These include ecologist Greens, libertarian Pirates, and far-right Eurosceptical and anti-immigration groups as well as nationalists who have gained experience in devolved regional assemblies and local government.
Far from vaccinating nation states against break-up, the decentralization of many European countries since the 1970s and 1980s has anchored separatists in the landscape.
While the main Catalan, Scottish and Flemish nationalist parties are all pro-European, there is a parallel between the separatist trend in some EU countries and the large protest vote for Eurosceptical, anti-immigration populists in others.
Italy's Northern League, in decline after a spate of scandals, combines demands for far-reaching autonomy for a region it calls "Padania" with fierce hostility to immigrants.
De Wever's N-VA, founded in 2001, has given Flemish voters a respectable alternative to the far-right Vlaams Belang (Flemish Cause) party which wants to ban mosque-building and send home Muslim immigrants.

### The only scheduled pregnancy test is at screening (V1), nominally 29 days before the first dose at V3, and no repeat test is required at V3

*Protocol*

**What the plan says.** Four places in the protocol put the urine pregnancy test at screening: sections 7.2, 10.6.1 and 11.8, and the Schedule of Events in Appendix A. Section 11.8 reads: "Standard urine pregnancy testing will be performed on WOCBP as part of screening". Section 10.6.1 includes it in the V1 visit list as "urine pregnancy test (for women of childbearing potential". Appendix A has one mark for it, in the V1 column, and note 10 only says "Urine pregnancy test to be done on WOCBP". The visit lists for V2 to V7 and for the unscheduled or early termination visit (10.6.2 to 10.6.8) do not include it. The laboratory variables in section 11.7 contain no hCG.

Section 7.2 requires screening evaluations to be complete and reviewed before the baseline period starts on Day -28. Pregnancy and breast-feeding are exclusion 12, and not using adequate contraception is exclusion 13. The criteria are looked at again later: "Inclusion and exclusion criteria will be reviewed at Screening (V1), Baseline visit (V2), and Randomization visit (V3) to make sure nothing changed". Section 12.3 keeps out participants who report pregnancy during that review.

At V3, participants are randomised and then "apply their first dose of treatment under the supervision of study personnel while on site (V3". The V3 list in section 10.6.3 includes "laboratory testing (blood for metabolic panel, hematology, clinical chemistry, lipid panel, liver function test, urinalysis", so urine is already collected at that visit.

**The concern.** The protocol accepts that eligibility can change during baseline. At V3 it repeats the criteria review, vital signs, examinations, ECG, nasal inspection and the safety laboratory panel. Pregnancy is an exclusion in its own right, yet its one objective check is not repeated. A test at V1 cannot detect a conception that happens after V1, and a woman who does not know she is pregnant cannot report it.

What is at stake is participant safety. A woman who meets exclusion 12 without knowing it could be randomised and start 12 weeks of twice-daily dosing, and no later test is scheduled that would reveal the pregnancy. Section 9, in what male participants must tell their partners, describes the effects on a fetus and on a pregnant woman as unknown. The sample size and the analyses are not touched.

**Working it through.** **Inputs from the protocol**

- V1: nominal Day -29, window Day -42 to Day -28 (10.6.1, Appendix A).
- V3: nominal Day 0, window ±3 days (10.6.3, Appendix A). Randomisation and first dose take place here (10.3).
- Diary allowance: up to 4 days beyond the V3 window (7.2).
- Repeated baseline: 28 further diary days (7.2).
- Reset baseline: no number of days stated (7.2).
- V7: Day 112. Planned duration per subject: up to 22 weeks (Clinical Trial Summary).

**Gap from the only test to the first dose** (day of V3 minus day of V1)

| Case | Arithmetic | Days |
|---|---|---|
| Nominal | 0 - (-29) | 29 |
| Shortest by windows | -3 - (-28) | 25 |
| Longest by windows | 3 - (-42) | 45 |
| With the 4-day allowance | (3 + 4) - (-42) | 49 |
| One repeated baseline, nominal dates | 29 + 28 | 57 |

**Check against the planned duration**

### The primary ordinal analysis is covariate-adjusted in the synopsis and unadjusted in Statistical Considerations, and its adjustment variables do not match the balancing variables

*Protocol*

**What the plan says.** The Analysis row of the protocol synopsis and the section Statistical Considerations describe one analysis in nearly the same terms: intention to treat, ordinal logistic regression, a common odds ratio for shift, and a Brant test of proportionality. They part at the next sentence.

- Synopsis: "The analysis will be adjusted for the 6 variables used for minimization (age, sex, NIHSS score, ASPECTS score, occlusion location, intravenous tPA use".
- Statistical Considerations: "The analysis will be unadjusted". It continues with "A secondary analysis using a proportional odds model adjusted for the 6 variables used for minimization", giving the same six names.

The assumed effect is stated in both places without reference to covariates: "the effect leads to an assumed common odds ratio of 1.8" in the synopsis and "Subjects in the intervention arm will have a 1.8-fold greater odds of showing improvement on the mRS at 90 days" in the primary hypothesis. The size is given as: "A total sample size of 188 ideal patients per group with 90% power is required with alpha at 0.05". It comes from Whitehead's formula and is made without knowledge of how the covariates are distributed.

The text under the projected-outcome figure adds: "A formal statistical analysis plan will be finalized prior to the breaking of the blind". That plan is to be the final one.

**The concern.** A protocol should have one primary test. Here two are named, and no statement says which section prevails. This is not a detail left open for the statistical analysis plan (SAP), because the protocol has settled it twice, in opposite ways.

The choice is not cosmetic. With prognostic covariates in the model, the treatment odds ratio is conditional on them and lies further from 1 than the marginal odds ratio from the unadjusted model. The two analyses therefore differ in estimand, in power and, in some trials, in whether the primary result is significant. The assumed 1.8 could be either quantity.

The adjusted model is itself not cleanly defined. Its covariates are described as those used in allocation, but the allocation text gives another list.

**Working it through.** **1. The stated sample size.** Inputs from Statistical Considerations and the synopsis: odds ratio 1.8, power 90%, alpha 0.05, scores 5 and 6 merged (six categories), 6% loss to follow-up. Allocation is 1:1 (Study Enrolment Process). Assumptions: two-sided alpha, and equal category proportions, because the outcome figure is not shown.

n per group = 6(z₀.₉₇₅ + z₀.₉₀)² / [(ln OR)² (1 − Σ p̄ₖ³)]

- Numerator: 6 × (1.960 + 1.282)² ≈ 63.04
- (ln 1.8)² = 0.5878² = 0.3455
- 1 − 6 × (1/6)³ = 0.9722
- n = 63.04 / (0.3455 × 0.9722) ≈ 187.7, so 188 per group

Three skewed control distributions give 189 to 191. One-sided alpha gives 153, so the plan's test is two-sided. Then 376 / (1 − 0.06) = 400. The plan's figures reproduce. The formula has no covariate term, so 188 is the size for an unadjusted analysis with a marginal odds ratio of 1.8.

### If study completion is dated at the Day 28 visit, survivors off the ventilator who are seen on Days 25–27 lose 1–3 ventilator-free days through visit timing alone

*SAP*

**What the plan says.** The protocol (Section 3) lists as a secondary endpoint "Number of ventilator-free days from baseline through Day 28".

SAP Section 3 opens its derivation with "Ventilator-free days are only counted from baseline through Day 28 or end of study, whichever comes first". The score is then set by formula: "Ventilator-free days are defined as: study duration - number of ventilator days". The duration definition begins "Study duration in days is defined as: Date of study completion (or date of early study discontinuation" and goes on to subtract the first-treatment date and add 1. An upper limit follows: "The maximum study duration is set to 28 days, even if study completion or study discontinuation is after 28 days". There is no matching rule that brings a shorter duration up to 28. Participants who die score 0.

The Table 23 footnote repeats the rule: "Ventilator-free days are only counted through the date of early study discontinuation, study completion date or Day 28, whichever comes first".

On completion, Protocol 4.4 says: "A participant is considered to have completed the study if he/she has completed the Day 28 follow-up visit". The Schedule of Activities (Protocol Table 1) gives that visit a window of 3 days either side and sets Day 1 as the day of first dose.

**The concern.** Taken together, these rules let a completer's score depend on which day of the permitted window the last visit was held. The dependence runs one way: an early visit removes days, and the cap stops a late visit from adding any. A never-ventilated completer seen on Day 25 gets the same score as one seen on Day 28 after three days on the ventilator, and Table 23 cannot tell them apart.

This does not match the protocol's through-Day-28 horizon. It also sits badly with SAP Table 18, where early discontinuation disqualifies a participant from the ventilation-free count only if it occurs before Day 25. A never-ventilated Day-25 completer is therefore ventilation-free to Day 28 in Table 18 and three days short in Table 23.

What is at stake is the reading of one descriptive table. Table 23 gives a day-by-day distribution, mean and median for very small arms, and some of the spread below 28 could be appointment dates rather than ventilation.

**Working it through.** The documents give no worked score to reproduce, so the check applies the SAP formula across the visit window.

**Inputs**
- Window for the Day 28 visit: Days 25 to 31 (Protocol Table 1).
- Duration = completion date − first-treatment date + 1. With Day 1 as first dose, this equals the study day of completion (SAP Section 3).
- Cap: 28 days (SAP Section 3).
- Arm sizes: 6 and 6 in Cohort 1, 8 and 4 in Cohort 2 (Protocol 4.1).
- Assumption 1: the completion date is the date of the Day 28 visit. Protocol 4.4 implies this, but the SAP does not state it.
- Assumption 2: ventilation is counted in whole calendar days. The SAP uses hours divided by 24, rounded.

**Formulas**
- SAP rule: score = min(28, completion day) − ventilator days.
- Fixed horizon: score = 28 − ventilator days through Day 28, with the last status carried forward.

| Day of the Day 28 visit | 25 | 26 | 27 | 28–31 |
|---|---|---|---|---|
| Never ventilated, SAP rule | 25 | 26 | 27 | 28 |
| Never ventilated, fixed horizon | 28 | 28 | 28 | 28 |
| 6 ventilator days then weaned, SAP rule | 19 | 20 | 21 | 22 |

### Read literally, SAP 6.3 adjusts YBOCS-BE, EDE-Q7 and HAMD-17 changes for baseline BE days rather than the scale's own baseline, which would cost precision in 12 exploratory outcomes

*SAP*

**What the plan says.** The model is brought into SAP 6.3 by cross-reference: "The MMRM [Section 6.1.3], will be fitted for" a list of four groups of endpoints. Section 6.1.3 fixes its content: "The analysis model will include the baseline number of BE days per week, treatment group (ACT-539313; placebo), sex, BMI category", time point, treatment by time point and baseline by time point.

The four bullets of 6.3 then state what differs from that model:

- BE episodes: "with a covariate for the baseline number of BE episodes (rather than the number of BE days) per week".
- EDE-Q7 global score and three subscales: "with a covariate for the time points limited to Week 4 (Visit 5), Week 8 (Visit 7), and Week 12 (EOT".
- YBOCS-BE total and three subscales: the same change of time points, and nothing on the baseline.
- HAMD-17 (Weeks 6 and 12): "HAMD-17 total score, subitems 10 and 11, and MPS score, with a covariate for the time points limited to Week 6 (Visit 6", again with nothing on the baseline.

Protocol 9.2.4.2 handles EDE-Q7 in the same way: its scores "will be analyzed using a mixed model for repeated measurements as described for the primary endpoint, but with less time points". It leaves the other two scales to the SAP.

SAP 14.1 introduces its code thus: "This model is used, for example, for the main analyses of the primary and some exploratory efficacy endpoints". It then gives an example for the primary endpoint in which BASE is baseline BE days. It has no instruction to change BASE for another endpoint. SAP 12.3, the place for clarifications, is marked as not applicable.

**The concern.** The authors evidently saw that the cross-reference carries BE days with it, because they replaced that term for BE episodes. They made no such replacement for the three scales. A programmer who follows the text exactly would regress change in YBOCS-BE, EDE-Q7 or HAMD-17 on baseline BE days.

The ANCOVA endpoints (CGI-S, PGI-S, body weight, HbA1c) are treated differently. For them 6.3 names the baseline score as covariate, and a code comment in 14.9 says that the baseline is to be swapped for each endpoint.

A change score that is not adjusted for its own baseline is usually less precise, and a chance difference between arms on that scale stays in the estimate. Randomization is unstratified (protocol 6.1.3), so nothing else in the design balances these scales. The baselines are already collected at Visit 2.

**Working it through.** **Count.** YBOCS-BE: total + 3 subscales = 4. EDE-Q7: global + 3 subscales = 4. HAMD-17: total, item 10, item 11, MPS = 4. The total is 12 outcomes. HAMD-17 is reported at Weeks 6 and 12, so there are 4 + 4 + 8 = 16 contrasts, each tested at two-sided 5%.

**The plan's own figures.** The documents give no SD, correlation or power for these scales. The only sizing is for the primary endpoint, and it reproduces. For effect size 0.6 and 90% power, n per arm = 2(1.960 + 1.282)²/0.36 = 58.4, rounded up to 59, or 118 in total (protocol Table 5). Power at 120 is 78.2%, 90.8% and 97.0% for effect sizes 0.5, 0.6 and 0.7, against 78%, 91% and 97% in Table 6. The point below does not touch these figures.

Belgian political scientist Cas Mudde drew a link between the identity politics of separatists and far-right populists.
"Nativism feeds upon the feeling of endangered or threatened ethnic or national identity, linked most notably to the process of European integration, mass immigration, and the mechanics of ‘multiculturalism'," he wrote in a 2007 study of Populist Radical Right Parties.